The role of lactate in shaping the tumor microenvironment

Due to its key role in carcinogenesis, tumor-associated microenvironment is currently receiving considerable attention in cancer research. The tumor microenvironment consists of malignant cells, immune cells, non-cancer cell stromas, fibroblasts as well as the vasculature and lymphatics of the tumor. As Chen et al. describe, the tumor microenvironment is a pathologically active niche that shapes tumor evolution (189). A typical characteristic of tumor microenvironment is its acidic environment, which seems to be key for the interaction and signaling of the different players involved in carcinogenesis in the tumor microenvironment. Lactate is the main element responsible for acidosis of the extracellular microenvironment due to the constant lactate and proton shuttling from cancer cells to the extracellular space. In fact, the intracellular pH in cancer cells tends to be slightly alkaline compared to the extracellular space (178,179) where pH of 5.5–7.0 is common in cancers (190)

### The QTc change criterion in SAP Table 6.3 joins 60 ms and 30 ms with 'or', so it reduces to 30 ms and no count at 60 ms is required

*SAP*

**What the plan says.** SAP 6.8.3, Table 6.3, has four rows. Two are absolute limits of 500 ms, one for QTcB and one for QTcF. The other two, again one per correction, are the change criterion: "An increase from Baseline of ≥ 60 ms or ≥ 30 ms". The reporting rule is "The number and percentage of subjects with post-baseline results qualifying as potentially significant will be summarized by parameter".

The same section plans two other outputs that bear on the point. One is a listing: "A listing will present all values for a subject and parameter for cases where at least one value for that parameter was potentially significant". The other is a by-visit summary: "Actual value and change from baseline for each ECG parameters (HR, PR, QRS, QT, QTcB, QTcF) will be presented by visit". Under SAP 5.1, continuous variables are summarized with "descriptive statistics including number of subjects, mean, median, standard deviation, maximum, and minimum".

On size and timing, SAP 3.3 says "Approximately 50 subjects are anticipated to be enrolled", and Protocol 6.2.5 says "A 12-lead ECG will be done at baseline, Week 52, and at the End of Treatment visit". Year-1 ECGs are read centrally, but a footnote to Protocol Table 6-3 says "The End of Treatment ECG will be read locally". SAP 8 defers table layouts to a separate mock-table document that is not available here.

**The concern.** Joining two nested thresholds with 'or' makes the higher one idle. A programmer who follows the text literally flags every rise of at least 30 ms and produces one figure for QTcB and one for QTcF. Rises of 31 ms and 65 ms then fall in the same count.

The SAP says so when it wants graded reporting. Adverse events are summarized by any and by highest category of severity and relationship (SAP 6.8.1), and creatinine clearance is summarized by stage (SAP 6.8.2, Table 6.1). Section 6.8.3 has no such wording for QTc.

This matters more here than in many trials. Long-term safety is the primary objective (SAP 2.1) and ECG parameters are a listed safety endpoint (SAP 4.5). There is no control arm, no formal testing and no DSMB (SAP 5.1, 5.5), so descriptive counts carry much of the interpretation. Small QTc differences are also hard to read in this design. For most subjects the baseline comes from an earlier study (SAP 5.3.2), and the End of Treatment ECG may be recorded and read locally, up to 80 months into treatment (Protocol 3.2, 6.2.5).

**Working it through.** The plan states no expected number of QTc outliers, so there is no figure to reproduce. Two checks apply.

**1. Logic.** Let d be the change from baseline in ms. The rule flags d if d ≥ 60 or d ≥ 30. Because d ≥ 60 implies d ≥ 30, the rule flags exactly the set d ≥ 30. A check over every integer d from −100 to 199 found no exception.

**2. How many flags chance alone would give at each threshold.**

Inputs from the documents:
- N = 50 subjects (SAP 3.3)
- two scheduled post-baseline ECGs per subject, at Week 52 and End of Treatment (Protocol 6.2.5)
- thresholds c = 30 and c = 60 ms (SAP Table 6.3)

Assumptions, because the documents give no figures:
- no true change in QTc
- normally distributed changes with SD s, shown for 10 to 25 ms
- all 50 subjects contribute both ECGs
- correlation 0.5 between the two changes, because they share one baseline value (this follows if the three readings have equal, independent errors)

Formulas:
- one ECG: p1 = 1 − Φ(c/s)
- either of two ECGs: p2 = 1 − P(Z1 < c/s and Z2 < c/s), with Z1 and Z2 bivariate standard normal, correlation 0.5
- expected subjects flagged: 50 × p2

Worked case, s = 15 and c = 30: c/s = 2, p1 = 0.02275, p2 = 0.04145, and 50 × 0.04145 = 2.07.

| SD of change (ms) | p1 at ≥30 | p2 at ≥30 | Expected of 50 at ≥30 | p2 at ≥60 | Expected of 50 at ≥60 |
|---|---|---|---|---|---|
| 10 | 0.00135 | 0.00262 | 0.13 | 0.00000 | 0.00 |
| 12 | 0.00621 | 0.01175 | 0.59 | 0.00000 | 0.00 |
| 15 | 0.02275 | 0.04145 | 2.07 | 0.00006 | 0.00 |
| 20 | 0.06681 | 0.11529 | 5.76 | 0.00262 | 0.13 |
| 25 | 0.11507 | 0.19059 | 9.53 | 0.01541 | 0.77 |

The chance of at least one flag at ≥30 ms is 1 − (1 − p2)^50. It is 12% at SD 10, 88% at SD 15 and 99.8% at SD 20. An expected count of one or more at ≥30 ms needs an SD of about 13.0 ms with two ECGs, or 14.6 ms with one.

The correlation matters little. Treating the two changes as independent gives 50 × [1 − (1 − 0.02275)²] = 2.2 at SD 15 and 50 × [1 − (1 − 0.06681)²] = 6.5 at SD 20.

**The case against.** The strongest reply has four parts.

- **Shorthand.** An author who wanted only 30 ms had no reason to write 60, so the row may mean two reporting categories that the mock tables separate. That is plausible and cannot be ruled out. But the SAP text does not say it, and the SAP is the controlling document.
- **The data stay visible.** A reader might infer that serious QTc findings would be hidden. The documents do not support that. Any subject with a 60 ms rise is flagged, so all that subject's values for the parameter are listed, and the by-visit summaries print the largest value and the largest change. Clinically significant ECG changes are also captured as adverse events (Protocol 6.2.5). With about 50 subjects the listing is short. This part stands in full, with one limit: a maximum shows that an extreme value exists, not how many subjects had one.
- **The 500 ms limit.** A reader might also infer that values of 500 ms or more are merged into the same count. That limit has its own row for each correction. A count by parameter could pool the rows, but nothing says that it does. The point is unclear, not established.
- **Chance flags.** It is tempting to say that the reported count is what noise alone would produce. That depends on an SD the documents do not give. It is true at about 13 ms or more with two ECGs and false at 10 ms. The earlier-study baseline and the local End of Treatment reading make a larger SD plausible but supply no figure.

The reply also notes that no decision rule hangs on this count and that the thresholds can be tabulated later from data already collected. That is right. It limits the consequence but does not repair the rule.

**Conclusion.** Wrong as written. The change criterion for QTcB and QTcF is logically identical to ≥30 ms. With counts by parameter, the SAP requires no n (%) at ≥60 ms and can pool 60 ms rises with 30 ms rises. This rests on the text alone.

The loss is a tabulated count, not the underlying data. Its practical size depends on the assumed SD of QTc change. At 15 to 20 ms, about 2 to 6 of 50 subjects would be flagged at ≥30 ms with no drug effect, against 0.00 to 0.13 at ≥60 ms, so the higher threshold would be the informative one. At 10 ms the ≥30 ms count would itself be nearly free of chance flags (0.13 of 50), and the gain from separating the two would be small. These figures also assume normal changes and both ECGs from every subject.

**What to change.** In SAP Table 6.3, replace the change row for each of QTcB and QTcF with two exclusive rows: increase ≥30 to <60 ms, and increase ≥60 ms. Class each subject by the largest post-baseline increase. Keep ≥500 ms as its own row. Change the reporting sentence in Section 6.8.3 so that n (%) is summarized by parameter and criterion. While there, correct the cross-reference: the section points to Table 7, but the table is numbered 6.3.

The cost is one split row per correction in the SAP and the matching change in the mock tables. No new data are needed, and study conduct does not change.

Lactate and exosomes

Exosomes are emerging players in cancer metastasis and carcinogenesis. Exosomes are microvesicles, 30–100 nm in size of endocytic origin that contain microRNA’s, proteins, metabolic enzymes and structural proteins, which are a representation of the cell they are originated from. Secreted cancer-derived exosomes can be transferred to other cells and may induce epigenetic changes and elicit cancer phenotype in target cells by transferring genetic information including oncogenes and onco-miRNA’s (191). It has been recently shown that cancer-associated fibroblasts exosomes elicit metabolic reprogramming in other cancer cells by inhibiting mitochondrial function and upregulating glucose metabolism of other cancer cells (192). Tumor-derived exosomes have been detected in a wide variety of cancers and can play a key role in cancer carcinogenesis and metastasis (191). Patients with cancer show a higher number of secreted exosomes (193,194), which also correlates with poor prognosis (195).